Companies are missing the boat on SOA success if they're spending millions of dollars on a service-oriented architecture...
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only to use it for application integration alone, analysts and practitioners say. Rather, today's SOA success stories are in wider-reaching business process management (BPM) initiatives where, in some cases, even IT becomes organized along business process lines.
Anne Thomas Manes, an analyst at Burton Group Inc. in Midvale, Utah, speaks with enterprises that have spent $3 million to $4 million a year on SOA projects -- in some cases, $10 to $15 million in the past five years.
"All this money is going into ESBs [enterprise service buses] and Web services, and they get a dozen or two integration projects going, but are they getting any business value out of that? I don't see it," said Thomas Manes, who wrote a controversial SOA blog post titled "SOA is Dead; Long Live Services." "I don't think a bunch of integration projects are worth $20 million."
A common misperception is that service-oriented architecture is a product or even a one-off project, when in actuality it's not even a technology. Rather, a SOA implementation is an approach to IT and business transformation, and so must involve the business side and business process redesign -- even though these initiatives, too, can face significant hurdles.
SOA and BPM
Mike Kavis was chief enterprise architect at Catalina Marketing Corp. in St. Petersburg, Fla., when the company decided to redevelop the 20-year-old business processes it used to produce printable coupons for retail customers.
The 10- to 12-step process spanned many business units and sometimes took 12 weeks, far too long for customers who needed their coupons within days or a week. "The customers said they loved the product, but it just took too long. That was the business pain point we set out to resolve, and SOA happened to be the way we ended up approaching it," Kavis said.
On the back end, the system used to manage coupon development was proprietary, with six months of new-hire training required. "There was a lot of application silos and redundant data entry points, so we were dealing with quality issues," said Kavis, who is now CTO of Web services consulting startup M-Dot, as well as an independent consultant and SOA blogger in Bradenton, Fla.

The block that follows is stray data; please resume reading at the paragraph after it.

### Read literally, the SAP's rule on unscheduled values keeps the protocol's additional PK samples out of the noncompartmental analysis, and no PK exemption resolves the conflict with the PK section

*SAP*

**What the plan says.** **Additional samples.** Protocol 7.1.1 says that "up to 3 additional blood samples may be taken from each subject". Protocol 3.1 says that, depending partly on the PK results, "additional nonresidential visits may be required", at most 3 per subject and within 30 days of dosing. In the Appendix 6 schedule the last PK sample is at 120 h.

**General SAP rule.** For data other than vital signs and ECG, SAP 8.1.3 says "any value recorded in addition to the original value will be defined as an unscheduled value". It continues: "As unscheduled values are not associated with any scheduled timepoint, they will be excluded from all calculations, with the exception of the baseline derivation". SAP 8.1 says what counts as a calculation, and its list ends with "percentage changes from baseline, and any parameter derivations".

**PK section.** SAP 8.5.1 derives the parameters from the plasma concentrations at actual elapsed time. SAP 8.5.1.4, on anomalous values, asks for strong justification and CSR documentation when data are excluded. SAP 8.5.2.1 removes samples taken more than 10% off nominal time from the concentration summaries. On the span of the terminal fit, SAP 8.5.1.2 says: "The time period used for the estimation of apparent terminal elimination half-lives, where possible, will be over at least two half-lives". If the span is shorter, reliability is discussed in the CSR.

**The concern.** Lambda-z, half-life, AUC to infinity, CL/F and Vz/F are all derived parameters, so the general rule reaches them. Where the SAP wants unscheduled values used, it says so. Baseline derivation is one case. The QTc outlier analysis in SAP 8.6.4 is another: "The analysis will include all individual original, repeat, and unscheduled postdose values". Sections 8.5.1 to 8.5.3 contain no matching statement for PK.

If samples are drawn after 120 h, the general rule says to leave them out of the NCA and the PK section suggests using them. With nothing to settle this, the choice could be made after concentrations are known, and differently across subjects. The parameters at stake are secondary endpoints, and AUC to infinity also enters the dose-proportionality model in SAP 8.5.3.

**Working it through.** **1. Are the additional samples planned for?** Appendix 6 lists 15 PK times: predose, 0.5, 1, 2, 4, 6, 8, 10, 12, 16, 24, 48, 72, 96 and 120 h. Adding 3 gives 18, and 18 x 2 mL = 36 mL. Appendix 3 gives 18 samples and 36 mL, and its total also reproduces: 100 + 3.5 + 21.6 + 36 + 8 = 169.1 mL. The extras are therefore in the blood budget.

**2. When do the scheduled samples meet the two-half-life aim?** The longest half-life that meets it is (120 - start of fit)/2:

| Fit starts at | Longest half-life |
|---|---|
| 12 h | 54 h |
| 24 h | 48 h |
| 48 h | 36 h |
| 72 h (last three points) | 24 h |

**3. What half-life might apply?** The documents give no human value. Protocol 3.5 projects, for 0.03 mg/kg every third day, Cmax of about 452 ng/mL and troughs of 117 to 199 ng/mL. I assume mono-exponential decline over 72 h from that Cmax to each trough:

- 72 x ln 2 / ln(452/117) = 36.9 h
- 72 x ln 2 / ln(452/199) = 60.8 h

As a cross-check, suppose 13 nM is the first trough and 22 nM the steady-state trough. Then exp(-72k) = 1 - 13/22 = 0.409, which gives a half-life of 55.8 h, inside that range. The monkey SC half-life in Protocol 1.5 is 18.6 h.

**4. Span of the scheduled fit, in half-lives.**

But when a consulting firm was brought in to help evaluate business processes and systems, and ultimately retrain application developers to implement a SOA architecture, the IT department didn't exactly embrace the idea. The application developers, for instance, learned that they would no longer work in silos attached to particular applications but would have to learn how to develop services using connectors from the programming languages they already knew, such as Visual Basic and C++, to Java. Java would became the standard programming language for the front end of the new business processes developed for the store coupon system.
"It was a battle because IT thought they were going to be outsourced. They didn't see what was in it for them and didn't know what the big picture was for the business," Kavis said. He ended up bringing in employees from human resources, finance and operations, as well as C-level feedback, to create a center of excellence.
The business side took some convincing as well. "Once the consultants showed them that we had a lot of business process redundancies [something IT already knew] and we could cut those out and cut the cost of producing a store coupon by 50%, the business started to own SOA," he said.
SOA and business process transformation
A SOA project at a telecommunications company also resulted in an IT reorganization, according to Burton Group's Thomas Manes. A new CIO regrouped the staff to reflect business processes rather than business units, with IT groups dedicated to business functions such as billing, provisioning and customer acquisition rather than business units such as residential or mobile.
This effort was in fact part of a complete IT and business process transformation. The SOA portion, including the staff reorganization, has allowed IT to develop generic, reusable services that are fine-tuned to fit a business unit's request, versus building a new service from scratch every time a business unit wants to launch a new product, Thomas Manes said.
The CIO also required that developers' code pass muster with an architectural planning board and meet SOA coding principles to ensure business processes would truly integrate and be reusable.
The need for SOA governance
The telco's approach to governance is right up Todd Biske's alley. Biske has been an enterprise architect at A.G. Edwards, a SOA consultant for MomentumSI and is now a senior enterprise architect at $11 billion agricultural company Monsanto Co. He said he believes service ownership through governance is a key to SOA success.
"Someone needs to take on that role of actually owning the service, making changes to it based on new business interest in it or how it's actually being used by consumers," Biske said.
If, for example, a service has three operations that customers call on in a given sequence, then the service owner should ask whether that service can be a single operation. Or if customers tend to use two separate services in tandem, the services could be combined.
"Someone needs to be looking for these patterns. Otherwise, you're never going to get the benefit of consolidating services and making it easier for applications to use combinations of services," he said.
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